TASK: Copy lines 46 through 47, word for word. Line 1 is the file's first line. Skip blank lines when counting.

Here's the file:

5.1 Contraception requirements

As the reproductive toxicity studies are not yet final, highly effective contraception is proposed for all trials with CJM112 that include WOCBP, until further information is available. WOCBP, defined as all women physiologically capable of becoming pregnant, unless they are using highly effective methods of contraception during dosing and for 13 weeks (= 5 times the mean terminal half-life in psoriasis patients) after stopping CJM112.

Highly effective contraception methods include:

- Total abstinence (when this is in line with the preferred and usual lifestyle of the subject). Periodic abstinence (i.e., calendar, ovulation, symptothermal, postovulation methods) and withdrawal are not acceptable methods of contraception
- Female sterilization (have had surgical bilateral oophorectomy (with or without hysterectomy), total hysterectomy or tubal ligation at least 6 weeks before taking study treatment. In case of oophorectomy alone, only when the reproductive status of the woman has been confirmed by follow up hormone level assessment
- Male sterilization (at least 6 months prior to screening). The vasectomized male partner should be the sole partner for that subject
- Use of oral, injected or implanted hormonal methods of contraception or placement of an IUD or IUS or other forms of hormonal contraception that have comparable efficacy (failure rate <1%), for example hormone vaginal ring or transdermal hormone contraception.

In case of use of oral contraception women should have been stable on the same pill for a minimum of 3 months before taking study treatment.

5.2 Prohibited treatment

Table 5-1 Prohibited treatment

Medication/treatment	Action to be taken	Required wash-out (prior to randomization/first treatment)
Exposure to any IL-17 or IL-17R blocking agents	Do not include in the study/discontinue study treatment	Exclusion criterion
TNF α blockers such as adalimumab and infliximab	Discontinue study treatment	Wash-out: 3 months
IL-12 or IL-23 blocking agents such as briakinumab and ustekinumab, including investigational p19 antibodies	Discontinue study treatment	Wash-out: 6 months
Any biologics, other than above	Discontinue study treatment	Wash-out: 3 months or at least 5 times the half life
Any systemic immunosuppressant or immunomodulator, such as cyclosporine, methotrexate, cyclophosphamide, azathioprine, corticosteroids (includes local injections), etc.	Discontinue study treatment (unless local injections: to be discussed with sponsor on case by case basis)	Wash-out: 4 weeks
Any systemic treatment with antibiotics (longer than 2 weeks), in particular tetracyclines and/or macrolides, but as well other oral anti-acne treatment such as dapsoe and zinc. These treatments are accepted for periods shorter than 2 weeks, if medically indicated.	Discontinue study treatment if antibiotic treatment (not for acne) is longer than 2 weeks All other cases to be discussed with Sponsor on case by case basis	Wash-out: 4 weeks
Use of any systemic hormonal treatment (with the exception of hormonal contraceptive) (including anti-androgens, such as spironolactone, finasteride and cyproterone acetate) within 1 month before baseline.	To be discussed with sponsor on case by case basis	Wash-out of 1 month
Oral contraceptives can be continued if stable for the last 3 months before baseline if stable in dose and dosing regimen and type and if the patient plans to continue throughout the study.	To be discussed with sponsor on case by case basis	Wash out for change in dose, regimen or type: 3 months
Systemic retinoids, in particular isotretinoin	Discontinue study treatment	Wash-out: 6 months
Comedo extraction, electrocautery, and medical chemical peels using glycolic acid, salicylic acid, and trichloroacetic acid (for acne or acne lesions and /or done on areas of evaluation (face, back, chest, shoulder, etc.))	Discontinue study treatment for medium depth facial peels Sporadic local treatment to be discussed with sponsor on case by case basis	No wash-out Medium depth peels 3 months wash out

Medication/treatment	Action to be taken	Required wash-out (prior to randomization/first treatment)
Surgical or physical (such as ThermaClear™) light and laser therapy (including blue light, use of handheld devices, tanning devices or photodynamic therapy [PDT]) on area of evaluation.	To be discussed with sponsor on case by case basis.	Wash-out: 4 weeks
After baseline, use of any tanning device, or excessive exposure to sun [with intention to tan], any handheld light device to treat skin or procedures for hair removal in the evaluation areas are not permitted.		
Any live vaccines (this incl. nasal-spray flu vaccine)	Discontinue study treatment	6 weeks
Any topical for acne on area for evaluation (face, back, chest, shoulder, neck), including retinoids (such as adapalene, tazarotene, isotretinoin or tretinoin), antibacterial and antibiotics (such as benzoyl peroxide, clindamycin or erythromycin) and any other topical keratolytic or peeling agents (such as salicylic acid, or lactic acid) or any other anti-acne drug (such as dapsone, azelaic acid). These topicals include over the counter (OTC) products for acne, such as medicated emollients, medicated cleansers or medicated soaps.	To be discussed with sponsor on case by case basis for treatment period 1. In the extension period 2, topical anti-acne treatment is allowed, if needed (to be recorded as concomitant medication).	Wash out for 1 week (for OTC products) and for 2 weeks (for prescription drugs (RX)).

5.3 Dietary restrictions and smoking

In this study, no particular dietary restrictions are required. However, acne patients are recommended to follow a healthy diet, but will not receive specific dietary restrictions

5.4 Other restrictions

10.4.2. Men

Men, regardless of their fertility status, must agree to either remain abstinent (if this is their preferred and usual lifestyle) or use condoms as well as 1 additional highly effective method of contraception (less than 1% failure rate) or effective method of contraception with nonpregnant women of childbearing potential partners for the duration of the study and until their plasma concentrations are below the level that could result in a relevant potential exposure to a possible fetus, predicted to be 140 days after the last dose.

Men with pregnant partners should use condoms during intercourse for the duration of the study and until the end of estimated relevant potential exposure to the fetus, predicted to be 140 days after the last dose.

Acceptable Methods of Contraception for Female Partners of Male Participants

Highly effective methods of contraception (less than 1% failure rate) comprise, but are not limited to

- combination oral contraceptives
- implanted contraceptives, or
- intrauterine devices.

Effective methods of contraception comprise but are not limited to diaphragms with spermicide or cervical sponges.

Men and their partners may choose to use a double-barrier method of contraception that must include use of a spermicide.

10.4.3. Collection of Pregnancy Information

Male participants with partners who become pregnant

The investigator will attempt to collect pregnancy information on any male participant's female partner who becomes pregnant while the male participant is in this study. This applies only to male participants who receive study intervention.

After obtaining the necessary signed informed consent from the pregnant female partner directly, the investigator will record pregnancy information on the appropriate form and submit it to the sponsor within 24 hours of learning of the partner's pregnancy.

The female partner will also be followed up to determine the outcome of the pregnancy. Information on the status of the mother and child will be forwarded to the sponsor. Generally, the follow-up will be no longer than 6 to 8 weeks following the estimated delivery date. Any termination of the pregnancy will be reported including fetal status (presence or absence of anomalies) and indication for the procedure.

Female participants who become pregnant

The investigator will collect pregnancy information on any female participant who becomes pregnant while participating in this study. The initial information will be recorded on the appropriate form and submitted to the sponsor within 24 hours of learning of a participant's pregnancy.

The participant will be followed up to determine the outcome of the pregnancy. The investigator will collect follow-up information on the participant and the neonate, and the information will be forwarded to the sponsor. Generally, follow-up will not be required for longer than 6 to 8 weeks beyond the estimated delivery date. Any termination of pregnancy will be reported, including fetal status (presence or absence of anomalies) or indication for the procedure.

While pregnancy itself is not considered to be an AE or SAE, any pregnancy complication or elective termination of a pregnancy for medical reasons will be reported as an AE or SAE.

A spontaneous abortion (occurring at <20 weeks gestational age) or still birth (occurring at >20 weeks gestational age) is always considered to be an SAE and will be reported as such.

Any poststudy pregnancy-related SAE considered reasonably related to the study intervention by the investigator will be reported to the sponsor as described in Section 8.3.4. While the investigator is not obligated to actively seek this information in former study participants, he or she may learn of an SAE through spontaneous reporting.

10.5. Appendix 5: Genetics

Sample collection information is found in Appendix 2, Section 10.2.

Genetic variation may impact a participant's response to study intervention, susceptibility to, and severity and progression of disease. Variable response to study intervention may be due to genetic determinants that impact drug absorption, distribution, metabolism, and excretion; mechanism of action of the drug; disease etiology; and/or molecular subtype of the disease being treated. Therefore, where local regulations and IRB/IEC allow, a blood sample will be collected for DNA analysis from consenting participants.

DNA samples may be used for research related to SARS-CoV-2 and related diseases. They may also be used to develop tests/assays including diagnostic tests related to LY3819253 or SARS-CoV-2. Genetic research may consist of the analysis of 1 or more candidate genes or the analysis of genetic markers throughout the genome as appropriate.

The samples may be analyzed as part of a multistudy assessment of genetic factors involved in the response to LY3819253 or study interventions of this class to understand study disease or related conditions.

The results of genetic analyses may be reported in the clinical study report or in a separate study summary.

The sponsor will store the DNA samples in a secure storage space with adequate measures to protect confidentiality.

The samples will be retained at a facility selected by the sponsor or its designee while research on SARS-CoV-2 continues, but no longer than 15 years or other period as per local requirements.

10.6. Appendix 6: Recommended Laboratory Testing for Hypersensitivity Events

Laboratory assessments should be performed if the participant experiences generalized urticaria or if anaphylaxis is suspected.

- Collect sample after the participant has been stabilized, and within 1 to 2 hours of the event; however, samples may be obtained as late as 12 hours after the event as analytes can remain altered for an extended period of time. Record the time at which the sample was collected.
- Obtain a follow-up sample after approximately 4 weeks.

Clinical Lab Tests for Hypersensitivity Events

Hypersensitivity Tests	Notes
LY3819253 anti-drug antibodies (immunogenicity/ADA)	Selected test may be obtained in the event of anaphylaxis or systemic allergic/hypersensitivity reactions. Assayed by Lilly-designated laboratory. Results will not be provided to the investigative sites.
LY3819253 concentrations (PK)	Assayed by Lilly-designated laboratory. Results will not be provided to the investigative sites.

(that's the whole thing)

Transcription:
The investigator will collect pregnancy information on any female participant who becomes pregnant while participating in this study. The initial information will be recorded on the appropriate form and submitted to the sponsor within 24 hours of learning of a participant's pregnancy.

The participant will be followed up to determine the outcome of the pregnancy. The investigator will collect follow-up information on the participant and the neonate, and the information will be forwarded to the sponsor. Generally, follow-up will not be required for longer than 6 to 8 weeks beyond the estimated delivery date. Any termination of pregnancy will be reported, including fetal status (presence or absence of anomalies) or indication for the procedure.